AITSL The Australian Institute for Teaching and School Leadership

“That’s a very good question.”

Margery Evans, AITSL Chief Executive Officer. 17 March 2016.

We’ve all heard that said before, often when a person of media interest is caught in the unforgiving gaze of a TV camera. The implied addendum is “…and I wish you hadn’t asked it.” But here at AITSL, we want your questions. In fact, we can’t get enough of them. And that’s where you come in. Starting your professional life as a teacher can be stimulating but also challenging. So ask yourself: “What do I wish that I had known (or known more about) when I first stepped into the classroom?” Here’s your opportunity to pose that “very good question” or vote for questions posed by others that resonate with you. By doing that, you’ll be contributing to the skills and wellbeing of your profession and your newer colleagues, because AITSL will get expert educators to publicly respond to the most compelling questions over the coming months. So please take a moment to visit the question bank and you just might receive “a very good answer.” 

Comments

Submitted by Sharon Law-Davis (not verified) on

I wish I had known to make a booklet for parents with all the things they would want to know so they didn't always line up to ask me questions. I could have just directed them to my handbook.

Submitted by Phil Wilson (not verified) on

How does the mass industrial architecture of schooling and the hierarchical nature of education systems impact on the teacher practice and professional identity? Are the standards top-down or bottom up?
Can the standards help to mediate the tension between progressivist, child-centred models of education and human capitalist models of investment in outcomes for economic development?

Submitted by Ian Fairhurst (not verified) on

I wish I had known about the value of student feedback and peer mentoring/assessing. As a teacher you have a rich resource at your disposal and research now shows that often the feedback from peers can have a much deeper impact.

Submitted by Jacqui (not verified) on

I my first few weeks as a permanent teacher, I wish I had known how children learn to read. I didn't truly understand this until I trained as a reading recovery teacher. I also wish I had known how to write school reports. I had to complete reports by then end of my fourth week of teaching and had to redo every single one after the supervisor read them. Lastly, I wish I had support networks to guide and mentor. Eventually, an experienced teacher and a supervisor took me under their wing and gave me support and guidance. Without it, I probably would have needed stresss leave.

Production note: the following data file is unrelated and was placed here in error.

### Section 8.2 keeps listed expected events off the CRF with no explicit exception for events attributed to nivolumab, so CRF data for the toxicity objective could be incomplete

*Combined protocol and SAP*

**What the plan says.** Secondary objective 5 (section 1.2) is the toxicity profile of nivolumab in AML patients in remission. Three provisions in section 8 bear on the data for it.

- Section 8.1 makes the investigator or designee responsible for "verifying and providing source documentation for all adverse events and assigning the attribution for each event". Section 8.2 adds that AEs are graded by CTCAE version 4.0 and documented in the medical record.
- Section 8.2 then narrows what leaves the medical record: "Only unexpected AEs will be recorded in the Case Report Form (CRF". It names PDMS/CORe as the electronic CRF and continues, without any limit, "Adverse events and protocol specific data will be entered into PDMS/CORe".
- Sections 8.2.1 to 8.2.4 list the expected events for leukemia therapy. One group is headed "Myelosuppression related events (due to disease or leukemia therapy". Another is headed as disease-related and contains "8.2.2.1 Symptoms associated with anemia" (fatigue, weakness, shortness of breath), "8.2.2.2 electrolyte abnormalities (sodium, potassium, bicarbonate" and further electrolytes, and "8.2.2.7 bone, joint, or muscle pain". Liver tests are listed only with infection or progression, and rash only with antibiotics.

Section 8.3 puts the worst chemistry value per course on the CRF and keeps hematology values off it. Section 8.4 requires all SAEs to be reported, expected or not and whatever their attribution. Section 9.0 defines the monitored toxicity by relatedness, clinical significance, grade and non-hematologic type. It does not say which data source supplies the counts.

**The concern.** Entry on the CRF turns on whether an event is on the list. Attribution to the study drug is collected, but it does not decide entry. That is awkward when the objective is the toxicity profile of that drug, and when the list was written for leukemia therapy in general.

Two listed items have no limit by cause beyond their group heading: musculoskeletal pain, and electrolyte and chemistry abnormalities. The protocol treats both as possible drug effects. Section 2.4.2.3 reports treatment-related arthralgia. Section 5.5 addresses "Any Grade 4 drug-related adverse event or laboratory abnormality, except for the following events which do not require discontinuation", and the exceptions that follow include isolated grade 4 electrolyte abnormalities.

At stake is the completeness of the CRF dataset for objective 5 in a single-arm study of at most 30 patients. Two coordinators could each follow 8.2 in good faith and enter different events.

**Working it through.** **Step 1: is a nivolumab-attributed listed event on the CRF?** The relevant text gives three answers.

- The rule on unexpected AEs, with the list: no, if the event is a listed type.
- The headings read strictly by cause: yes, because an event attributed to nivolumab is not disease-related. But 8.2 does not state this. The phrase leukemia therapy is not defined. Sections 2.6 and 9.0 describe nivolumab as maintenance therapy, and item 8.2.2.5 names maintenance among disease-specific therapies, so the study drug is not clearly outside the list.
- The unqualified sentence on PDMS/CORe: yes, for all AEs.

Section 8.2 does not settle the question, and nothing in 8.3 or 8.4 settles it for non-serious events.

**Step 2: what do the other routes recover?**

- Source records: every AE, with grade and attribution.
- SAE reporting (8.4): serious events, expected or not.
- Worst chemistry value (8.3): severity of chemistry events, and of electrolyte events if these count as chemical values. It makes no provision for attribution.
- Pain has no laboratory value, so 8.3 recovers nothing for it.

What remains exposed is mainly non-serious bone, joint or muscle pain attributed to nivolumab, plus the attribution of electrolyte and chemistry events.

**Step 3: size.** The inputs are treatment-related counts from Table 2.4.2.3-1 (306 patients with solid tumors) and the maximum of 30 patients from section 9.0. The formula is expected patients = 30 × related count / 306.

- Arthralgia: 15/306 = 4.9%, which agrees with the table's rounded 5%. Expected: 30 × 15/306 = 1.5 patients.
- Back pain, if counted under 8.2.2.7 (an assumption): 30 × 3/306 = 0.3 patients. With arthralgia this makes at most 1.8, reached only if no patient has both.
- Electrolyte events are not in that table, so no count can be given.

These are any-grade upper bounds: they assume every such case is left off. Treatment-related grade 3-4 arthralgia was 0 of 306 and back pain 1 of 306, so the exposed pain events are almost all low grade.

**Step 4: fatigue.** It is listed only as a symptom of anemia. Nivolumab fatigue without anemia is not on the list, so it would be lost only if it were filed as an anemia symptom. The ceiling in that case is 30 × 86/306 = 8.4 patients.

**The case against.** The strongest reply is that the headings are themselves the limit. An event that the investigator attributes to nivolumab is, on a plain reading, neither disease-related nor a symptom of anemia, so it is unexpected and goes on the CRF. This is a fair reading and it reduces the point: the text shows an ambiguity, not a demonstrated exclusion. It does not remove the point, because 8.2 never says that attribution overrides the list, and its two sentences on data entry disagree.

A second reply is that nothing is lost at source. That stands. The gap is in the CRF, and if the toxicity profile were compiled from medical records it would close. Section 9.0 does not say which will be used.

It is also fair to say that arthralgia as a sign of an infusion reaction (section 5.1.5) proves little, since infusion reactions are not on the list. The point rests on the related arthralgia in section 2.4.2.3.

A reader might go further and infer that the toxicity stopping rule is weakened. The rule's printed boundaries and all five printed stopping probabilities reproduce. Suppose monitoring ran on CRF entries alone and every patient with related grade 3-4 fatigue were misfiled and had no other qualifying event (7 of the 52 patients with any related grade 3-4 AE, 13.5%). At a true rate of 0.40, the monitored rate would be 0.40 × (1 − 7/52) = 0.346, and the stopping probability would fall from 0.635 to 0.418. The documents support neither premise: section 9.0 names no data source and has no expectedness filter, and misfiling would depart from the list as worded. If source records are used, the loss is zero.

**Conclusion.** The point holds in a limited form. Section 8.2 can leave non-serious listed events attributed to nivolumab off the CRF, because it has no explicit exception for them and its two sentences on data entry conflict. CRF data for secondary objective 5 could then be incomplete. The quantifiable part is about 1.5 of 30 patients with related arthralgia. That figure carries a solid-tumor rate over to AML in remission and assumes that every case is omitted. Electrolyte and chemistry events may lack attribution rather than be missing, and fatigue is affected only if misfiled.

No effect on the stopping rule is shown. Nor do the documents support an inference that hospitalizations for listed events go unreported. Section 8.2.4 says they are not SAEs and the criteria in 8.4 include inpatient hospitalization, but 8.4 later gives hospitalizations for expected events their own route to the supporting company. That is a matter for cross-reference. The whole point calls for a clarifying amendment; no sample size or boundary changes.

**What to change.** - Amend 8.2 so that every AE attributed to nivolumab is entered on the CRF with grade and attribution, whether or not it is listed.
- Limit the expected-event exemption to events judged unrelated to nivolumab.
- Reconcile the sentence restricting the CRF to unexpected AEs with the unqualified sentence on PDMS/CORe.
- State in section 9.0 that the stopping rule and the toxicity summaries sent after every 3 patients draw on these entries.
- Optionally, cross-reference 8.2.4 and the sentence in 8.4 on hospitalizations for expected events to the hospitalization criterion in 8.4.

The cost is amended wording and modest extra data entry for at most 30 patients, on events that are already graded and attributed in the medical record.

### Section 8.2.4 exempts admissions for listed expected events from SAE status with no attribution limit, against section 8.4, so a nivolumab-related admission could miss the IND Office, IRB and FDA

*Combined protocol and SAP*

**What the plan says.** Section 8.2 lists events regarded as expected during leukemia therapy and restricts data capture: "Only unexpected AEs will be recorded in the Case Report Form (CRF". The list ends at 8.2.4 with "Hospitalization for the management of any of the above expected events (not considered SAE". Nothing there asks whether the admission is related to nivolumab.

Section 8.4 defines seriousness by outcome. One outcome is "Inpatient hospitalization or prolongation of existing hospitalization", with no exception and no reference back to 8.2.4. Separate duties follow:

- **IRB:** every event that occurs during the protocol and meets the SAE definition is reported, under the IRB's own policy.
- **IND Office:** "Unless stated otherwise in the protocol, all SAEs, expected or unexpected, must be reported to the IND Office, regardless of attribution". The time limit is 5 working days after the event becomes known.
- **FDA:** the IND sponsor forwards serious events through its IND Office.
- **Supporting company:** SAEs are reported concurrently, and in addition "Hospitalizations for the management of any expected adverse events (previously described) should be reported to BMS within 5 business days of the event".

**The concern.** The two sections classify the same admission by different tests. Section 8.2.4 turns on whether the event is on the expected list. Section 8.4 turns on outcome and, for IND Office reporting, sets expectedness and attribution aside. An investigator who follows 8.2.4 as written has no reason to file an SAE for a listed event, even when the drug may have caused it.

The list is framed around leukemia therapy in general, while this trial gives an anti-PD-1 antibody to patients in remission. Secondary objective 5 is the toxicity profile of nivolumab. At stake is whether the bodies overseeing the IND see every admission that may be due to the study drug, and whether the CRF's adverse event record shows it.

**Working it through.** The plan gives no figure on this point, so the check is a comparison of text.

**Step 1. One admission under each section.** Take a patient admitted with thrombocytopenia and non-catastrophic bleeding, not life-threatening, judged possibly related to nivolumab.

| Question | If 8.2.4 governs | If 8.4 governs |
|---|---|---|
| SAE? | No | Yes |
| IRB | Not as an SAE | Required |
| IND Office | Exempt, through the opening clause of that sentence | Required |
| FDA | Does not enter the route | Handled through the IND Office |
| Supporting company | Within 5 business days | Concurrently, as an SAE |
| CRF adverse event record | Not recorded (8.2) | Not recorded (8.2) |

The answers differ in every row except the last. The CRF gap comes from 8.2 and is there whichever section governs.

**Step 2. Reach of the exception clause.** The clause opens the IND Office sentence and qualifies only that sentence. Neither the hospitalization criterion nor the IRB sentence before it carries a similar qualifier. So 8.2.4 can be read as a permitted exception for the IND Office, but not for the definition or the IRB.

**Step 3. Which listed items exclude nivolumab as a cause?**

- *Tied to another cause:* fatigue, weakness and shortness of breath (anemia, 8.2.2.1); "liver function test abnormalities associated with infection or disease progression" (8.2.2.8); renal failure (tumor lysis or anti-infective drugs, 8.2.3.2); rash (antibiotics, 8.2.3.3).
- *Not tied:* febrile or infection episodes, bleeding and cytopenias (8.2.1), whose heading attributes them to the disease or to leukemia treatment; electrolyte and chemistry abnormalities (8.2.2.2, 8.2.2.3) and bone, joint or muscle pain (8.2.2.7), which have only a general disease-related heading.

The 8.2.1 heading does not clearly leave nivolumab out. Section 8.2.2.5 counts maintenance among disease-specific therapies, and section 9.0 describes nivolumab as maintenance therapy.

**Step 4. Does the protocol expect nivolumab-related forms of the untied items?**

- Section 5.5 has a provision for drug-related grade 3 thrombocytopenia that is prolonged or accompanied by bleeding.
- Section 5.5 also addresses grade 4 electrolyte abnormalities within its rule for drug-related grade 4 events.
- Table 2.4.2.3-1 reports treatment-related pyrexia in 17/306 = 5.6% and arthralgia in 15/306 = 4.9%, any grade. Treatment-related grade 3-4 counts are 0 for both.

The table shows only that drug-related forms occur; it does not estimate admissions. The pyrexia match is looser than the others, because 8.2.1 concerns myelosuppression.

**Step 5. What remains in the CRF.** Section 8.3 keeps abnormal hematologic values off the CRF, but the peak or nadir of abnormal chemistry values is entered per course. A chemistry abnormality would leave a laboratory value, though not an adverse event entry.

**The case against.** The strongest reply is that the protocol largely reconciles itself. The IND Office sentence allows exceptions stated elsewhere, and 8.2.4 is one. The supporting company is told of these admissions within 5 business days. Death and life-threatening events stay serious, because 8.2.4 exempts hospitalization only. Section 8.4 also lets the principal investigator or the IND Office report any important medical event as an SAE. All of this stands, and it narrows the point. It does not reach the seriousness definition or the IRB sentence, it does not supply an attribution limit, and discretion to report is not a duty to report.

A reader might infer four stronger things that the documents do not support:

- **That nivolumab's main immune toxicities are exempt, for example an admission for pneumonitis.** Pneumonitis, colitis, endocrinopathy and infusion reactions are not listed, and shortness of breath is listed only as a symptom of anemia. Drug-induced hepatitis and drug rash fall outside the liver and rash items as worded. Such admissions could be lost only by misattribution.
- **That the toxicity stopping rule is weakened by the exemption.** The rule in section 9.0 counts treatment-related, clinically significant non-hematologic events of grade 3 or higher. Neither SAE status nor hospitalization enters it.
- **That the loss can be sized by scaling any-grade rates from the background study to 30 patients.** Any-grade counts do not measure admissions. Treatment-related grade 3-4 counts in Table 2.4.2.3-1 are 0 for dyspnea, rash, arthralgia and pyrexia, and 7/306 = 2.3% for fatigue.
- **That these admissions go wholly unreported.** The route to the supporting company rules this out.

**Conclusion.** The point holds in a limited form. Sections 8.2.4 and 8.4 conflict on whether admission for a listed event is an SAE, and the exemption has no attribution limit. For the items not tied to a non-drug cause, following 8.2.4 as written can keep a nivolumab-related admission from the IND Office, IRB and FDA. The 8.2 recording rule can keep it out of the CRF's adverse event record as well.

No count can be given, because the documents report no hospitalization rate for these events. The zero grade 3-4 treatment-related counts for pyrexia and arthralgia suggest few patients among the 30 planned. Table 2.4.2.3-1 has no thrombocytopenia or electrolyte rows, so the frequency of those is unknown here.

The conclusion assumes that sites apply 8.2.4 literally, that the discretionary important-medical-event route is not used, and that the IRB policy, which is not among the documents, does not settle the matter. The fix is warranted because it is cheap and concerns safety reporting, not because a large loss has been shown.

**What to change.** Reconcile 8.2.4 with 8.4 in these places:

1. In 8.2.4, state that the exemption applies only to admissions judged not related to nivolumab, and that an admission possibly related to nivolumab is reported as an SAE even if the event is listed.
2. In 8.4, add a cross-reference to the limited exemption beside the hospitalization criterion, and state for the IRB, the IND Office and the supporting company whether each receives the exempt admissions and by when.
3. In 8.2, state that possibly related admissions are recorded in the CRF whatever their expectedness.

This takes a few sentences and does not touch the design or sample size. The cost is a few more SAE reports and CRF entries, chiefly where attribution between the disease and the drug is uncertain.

Submitted by Julia P (not verified) on

I wish I'd known that
What I'd planned was somewhat ambitious and I could not totally fulfil.
If I did not plan I did not have enough experience to 'wing it'.
I had the inexperience to be allowed to make mistakes and that parents were very forgiving at the time.
I had the energy and optimism to bounce back and try again.
I needed to take care of my health because every cold, gastro, virus the kids caught, I also caught. and I needed to get plenty of rest.
My classroom environment needed to be welcoming and vibrant .. and that took many hours to achieve.
I didn't have the answer for everything and had to reach out to my colleagues for advice.
Networking is essential.

Submitted by Belinda Miller (not verified) on

Breaking down early mathematical concepts. As a secondary maths teacher I wish I realised that I would have students in my classes that were working at year two to three level and understand just how far I would need to break the concepts down. I wish I knew how to teach multiple strategies for adding, subtracting and and place value.

Submitted by marianne (not verified) on

Thank God I am too old for accreditation so far. here is the current view out there;"The whole accreditation nightmare is a ploy to force as many teachers as possible to resign - not only the person trying to get accredited, but the overworked supervisor who has to put in effort as well. There'd be no accreditation on the scale that it is, if there were a teacher shortage." What can be done?

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